The issue is not that people are choosing to hire doulas. It’s that the people choosing to hire doulas often would have been “difficult” patients to begin with. I say that with a lot of love because these are people who are making decisions that are against the status quo, people who are kind of bucking the system. Maybe they still need to be at the hospital for one reason or another, maybe it’s just financial, but they wanted a home birth or at least the experience of a home birth. But they’re trusting their hospital providers to give them compassionate care and it just so often falls far below the bar that is already on the floor.
I truly wish more hospitals understood how abandoned people can feel when they birth in a hospital. I had a client recently who had hoped for a home birth, dreamed about it, but ultimately chose to give birth at the hospital. Her partner expressed how scary it was to be left alone for hours at a time, nurses only checking in to change bags of saline or perform vaginal checks. We saw their doctor three times before pushing began.
Considering this couple had been planning for the presence of a midwife quietly in the corner, this came as a bit of a shock. I don’t blame the provider- that’s just how hospitals operate.
I really wish more hospitals understood how traumatic it can feel to be left alone in these big moments. Even in the case of stillbirth, there are long stretches where I am alone with my clients. And while that is okay, my clients often feel a little wary of calling for the support they desire. One of my clients was afraid to call the nurse to check in on her, even when she really could have used the reassurance a medical professional can provide, because she was afraid that while the nurse was in the room to check in on her, they would also want to do a vaginal check.
It’s one of the crummy things that transcends both live birth and stillbirth: the accursed internal exam. Those can be very painful, especially at the gestation my client was at. Her body wasn’t ready to go into labor and so her cervix was pointing toward her tail bone and was very high and hard to reach. Checks were incredibly painful to her. While she understood the need to check and verify, it still hurt.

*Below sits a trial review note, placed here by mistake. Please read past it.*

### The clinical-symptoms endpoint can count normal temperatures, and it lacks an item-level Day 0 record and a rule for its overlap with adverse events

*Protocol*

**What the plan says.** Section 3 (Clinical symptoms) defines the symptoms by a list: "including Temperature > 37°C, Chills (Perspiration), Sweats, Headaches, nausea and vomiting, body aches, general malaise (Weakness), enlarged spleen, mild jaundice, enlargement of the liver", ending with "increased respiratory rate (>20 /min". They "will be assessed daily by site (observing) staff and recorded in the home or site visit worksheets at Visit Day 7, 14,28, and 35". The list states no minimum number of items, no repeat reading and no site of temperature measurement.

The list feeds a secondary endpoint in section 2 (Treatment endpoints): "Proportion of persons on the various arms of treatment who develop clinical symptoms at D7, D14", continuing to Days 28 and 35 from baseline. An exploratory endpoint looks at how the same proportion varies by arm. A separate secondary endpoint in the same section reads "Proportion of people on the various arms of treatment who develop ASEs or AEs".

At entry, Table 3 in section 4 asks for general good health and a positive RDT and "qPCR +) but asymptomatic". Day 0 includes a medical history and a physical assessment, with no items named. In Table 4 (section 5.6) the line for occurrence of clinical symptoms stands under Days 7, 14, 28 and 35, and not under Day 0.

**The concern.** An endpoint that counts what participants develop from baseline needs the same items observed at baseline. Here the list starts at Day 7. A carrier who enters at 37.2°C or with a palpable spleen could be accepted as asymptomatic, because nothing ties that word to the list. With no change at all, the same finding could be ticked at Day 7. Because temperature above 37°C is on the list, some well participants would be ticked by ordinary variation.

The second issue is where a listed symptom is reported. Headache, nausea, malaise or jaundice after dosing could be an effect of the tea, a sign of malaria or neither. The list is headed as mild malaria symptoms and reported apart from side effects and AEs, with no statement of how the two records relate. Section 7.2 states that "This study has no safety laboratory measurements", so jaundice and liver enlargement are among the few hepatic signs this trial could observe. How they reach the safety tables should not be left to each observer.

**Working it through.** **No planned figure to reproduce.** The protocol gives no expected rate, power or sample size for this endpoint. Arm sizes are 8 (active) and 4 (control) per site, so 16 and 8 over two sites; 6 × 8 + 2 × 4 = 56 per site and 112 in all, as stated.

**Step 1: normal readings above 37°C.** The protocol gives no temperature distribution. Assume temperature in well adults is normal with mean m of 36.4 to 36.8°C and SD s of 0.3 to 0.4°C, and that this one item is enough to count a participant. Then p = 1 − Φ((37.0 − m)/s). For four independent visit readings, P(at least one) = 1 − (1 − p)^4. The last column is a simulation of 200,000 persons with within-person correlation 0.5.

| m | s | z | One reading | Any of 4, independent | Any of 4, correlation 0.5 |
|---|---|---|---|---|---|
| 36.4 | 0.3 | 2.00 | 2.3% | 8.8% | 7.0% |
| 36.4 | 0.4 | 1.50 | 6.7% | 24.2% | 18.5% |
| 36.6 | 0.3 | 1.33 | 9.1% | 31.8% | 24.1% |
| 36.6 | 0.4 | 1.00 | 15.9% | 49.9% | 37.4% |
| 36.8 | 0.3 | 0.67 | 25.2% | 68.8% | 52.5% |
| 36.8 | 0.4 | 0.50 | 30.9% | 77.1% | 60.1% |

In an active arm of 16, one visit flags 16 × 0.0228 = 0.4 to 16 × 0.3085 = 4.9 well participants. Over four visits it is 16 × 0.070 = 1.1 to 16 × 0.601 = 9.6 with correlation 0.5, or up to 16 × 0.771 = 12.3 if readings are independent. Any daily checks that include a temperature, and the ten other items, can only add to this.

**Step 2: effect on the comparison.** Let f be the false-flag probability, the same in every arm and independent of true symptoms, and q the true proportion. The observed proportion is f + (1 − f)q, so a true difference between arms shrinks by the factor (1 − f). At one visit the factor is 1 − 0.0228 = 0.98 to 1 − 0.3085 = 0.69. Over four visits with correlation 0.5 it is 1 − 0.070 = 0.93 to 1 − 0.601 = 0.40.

It feels a bit frustrating to me because I don’t have much need for the “information” provided by internal exams. There is so much more I can learn by just watching the person who’s in labor, by sitting quietly with them for twenty minutes.
I know most nurses don’t have the time for that. They may have four patients to one nurse, an emergency happening in another room, or any number of other things that keep them out of the room. Nurses are amazing as a whole and this post is not about disparaging any one person or group of people. It’s a plea for nuance. For understanding how to honor people’s journey no matter the outcome of their pregnancy.
After the birth
The discrepancy in how my clients are treated does not stop with labor. Let’s talk about postpartum time after a stillbirth versus a live birth. I know this can vary wildly, but I’ve seen some very touching postpartum times for my bereavement clients. One birth I attended recently was so beautiful. The hospital staff honored my client’s time with her baby so. much. That baby did not leave her sight even once.
Mind you, she had some postpartum complications and it was not a pleasant time by any means. But even with all that, she didn’t once have to ask for her baby. Nobody rushed her. At that hospital you typically have an hour or two in your birth room before being moved to a postpartum room, but she stayed in her birth room for four or five hours with her baby. Nobody was barging in to check on her (well, besides the awful fundal massage).
Once she finally made the move to the postpartum ward, she got to carry her baby with her. The hospital had a Cuddle Cot (a refrigerated bassinet that can keep babies close to their parents while slowing any decomposition), and she had time with her baby. I am so grateful for the compassionate care she was given, the gentleness with which they handled the baby.
But. The wild discrepancy in treatment enrages me when I think about all the live births I’ve been to where babies are manhandled and being roughed up. Births where baby is taken across the room to be measured and weighed, despite my clients asking for their babies. It infuriates me that to get compassionate care in this system, you have to lose your baby.
We have to do better. I cannot safeguard my clients against coercion and I should not have to. My job is to support my clients in their goals, and it helps when their providers hold that goal as well.
Maybe one day, providers will trust their patients to make the best decisions for their babies regardless of outcome.